Thursday, January 01, 2009

U.C. Berkeley For Free

Made possible by the miracle of the internet, a movement is now well underway among some of the greatest universities in the world to make their courses freely available to anyone with an internet connection – not for profit, but simply to disseminate knowledge for the betterment humankind. (See earlier post on the "OpenCourseWare Movement" titled: M.I.T. for Free.)

Today, those interested in learning informally and independently from some of the best colleges and professors on the planet can essentially audit many courses at institutions like M.I.T. and U.C. Berkeley online. Whether done in one's spare time for the pure pleasure of learning, or in a more structured way to gain greater expertise in a particular academic area, the potential for personal and professional growth is tremendous. Whether an advanced high schooler in Larkspur, California, a budding computer genius in Helsinki, Finland or a poor villager in Kuala Lampur, Malaysia, the collective knowledge of mankind is now beginning to be offered online without cost or registration, worldwide, for the benefit of all concerned.

Additionally, by taking these online peeks under the hood at the engines that power famous universities in the U.S. and abroad, one begins to get a feel for what it may be like to attend this or that college, to take a course with this or that professor, a valuable plus for anyone soon to make critical decisions about which university, major, or professors to select.

Below is a short sample of U.C. Berkeley courses that anyone can audit, for any reason, for free, online:


Title: Introduction to Nonviolence
PACS 164A: Lecture 14

Date: Fall 2006

Instructor: Michael N. Nagler (Professor Emeritus of Classics and Comparative Literature)

I spent an hour late this morning peeking into a terrific U.C. Berkeley class given by renowned professor Michael N. Nagler, as he delivered an enthralling lecture about the successful efforts of the 1930's Pashtuns, who, lead by Abdul Ghaffar Khan in what is now Pakistan, manned the "army without guns" that nonviolently fought and finally helped defeat the British colonizers and win their people's freedom.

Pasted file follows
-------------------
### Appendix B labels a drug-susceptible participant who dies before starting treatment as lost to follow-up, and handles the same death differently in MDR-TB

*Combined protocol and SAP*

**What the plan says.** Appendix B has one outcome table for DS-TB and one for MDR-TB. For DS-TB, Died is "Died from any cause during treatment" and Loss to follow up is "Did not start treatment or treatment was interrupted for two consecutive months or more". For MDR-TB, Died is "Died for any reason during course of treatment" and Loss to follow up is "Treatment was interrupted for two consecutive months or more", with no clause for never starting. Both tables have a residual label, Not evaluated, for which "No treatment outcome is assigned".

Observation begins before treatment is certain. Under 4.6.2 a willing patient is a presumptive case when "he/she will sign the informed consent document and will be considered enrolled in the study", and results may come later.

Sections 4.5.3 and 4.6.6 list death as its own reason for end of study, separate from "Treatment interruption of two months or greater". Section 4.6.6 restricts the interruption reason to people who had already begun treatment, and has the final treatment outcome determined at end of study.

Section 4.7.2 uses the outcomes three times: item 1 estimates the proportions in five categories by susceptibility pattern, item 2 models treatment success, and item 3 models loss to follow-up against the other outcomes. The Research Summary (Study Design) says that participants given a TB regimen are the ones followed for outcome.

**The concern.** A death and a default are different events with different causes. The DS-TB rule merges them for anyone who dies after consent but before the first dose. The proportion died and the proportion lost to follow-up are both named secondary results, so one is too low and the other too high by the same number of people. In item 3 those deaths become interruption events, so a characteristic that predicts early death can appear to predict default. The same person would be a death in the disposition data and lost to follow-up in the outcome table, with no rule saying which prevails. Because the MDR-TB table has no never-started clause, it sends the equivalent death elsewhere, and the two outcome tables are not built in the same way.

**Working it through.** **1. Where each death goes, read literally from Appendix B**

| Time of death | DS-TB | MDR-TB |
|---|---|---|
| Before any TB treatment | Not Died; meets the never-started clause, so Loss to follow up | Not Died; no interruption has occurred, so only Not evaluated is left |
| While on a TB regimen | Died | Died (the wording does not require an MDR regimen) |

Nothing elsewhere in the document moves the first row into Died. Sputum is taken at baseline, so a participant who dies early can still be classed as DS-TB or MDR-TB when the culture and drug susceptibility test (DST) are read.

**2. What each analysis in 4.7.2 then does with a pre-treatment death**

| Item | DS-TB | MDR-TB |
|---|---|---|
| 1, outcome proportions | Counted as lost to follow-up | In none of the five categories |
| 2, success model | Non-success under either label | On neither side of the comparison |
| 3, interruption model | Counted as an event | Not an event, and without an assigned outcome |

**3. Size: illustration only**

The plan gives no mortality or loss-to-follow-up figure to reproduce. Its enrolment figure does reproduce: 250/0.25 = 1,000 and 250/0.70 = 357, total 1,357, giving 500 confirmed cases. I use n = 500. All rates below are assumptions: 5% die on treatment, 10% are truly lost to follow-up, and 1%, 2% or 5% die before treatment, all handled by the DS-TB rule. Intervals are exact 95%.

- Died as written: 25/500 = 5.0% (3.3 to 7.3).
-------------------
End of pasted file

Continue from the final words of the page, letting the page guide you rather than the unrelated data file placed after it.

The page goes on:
I learned that Ghaffar Khan, an ardent Muslim and follower of comrade and contemporary Mohatma Ghandi, was a strong believer in the absolute compatibility of Islam with the tactics and philosophy of nonviolence, a belief that carries with it critical importance and special relevance today:

"I am going to give you such a weapon that the police and the army will not be able to stand against it. It is the weapon of the Prophet, but you are not aware of it. That weapon is patience and righteousness. No power on earth can stand against it."

– Abdul Ghaffar Khan

I find it hard to describe what a thrill it was to listen to Professor Nagler, a remarkable instructor and world-class expert in this particular field, teach on the power of nonviolence as a political and cultural force ... to be able to sit in on this fascinating class.


Title: Physics for Future Presidents (Physics C10)
Lecture 04: Gravity and Satellites II

Date: 2/2/2006

Instructor: Richard A. Muller (Professor of Physics)

From the course description:

"The most interesting and important topics in physics, stressing conceptual understanding rather than math, with applications to current events."

In this lecture, Prof Muller talks about escape velocity, and other topics germane to the space program, etc.


Title: General Human Anatomy (Integrative Biology 131)
-- Lecture 30: The Eye

Instructor: Marian Diamond

Professor Diamond takes a look at "the cells that built the Golden Gate Bridge, that built the pyramids, that built the Palm Pilot ... the two main cells in your cerebral cortex that are responsible for all of your behavior."


Click here to see the complete catalog of U.C. Berkeley courses available on YouTube.


Copyright © 2006-present: Christopher R. Borland. All rights reserved.